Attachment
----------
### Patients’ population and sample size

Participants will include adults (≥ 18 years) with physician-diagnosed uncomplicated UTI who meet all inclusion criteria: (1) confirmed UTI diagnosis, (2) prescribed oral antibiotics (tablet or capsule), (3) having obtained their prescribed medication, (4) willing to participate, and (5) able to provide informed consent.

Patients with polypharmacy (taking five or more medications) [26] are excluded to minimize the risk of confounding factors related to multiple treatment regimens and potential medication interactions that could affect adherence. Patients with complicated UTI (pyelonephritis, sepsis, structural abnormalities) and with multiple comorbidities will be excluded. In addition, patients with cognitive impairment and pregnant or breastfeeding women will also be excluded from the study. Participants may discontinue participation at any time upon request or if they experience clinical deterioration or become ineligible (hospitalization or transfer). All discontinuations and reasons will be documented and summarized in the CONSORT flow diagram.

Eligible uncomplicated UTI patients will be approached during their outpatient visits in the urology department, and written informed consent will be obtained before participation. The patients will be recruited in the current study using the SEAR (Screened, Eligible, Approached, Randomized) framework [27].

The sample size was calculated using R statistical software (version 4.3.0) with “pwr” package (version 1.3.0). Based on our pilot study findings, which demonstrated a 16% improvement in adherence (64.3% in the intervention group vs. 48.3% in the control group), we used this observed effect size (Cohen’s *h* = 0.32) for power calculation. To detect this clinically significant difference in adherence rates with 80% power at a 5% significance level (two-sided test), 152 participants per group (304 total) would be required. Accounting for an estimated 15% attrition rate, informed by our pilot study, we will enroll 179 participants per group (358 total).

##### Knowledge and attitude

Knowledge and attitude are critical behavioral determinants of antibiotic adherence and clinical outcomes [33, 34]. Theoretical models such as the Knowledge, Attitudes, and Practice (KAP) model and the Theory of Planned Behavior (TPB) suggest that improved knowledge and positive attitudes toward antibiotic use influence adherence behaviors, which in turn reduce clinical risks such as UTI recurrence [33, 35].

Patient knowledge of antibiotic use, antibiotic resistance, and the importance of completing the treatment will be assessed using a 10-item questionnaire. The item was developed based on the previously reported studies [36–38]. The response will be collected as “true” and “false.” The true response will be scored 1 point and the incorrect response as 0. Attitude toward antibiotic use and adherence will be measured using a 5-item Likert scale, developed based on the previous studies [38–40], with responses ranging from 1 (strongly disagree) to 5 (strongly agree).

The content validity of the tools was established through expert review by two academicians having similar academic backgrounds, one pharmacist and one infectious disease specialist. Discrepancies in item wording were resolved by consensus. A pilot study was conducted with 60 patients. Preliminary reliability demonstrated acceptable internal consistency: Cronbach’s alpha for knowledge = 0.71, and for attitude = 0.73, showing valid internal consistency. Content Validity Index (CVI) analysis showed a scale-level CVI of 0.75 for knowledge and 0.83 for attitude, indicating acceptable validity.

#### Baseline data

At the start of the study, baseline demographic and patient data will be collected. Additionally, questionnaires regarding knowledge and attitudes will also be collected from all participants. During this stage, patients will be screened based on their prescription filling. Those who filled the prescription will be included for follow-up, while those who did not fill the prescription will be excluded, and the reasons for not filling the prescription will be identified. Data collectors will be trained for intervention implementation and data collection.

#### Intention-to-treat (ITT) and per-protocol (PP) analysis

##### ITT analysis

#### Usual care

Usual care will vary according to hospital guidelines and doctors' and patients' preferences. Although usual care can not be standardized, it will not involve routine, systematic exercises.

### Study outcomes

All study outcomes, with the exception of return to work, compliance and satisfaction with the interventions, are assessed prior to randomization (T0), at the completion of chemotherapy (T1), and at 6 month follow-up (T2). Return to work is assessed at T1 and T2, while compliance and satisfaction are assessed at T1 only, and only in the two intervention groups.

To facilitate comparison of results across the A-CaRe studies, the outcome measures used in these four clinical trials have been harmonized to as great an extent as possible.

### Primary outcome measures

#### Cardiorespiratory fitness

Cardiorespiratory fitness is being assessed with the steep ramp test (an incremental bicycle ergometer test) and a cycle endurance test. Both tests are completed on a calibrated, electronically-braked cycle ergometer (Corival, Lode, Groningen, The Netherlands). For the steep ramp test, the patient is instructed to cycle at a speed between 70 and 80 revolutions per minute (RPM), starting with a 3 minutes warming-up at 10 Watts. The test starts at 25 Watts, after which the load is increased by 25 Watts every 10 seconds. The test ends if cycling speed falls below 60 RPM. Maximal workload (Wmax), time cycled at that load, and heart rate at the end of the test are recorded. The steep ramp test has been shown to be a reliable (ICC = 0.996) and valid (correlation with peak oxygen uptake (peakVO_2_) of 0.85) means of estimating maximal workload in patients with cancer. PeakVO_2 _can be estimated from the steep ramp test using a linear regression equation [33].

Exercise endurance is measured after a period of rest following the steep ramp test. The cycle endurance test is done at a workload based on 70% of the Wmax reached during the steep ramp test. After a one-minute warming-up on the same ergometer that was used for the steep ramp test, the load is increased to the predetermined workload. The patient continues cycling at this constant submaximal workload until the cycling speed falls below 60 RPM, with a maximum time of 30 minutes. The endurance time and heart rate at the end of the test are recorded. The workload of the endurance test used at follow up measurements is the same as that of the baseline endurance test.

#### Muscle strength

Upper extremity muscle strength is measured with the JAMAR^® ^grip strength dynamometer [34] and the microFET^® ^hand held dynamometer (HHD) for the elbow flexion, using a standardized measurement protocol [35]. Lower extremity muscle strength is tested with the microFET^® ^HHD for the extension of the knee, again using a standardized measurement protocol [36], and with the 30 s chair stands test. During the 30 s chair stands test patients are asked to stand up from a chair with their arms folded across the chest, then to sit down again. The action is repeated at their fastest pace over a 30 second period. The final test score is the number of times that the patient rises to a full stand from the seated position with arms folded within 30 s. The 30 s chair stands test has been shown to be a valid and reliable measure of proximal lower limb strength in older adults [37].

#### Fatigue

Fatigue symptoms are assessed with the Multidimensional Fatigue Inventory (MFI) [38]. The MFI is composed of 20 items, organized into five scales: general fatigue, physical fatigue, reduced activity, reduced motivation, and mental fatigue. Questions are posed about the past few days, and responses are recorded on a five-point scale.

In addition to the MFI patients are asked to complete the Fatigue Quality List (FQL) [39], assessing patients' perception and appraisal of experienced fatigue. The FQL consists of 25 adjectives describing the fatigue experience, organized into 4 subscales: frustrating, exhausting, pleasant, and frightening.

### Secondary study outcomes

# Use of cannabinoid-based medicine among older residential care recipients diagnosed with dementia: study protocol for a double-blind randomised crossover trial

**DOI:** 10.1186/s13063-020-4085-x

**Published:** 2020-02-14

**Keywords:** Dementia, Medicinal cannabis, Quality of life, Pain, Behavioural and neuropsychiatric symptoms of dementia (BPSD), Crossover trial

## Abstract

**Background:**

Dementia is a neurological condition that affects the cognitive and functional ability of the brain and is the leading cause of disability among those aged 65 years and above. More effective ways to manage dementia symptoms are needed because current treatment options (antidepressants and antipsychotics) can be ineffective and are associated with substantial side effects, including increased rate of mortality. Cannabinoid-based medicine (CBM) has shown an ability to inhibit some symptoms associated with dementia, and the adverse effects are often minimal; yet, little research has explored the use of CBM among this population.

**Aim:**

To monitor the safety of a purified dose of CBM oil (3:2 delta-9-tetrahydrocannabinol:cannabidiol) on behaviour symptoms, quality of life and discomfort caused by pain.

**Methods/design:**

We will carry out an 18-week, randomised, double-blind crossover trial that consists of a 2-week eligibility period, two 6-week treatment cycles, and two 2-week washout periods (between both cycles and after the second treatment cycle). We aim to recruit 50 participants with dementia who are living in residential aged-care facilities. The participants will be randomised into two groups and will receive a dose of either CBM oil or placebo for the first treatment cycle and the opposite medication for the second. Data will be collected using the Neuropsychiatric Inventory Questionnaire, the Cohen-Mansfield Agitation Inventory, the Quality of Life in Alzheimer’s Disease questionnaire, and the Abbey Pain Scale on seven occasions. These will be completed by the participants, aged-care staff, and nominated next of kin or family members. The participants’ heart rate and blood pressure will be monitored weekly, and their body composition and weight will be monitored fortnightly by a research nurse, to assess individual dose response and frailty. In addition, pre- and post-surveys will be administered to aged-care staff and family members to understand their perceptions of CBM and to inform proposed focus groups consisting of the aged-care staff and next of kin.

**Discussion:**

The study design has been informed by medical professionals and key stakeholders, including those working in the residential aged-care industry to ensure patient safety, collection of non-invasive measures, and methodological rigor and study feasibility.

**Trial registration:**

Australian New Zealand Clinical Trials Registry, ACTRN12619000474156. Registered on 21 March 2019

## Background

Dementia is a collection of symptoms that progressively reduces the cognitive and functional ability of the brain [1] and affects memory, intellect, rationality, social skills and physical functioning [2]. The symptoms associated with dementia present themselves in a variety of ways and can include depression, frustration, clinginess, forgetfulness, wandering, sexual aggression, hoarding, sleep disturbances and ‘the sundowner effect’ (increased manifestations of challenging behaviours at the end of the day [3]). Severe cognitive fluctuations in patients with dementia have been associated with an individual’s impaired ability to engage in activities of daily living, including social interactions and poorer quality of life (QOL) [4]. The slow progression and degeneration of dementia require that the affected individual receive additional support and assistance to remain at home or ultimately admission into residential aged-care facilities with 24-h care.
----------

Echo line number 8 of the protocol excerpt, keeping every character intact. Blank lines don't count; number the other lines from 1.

Patient knowledge of antibiotic use, antibiotic resistance, and the importance of completing the treatment will be assessed using a 10-item questionnaire. The item was developed based on the previously reported studies [36–38]. The response will be collected as “true” and “false.” The true response will be scored 1 point and the incorrect response as 0. Attitude toward antibiotic use and adherence will be measured using a 5-item Likert scale, developed based on the previous studies [38–40], with responses ranging from 1 (strongly disagree) to 5 (strongly agree).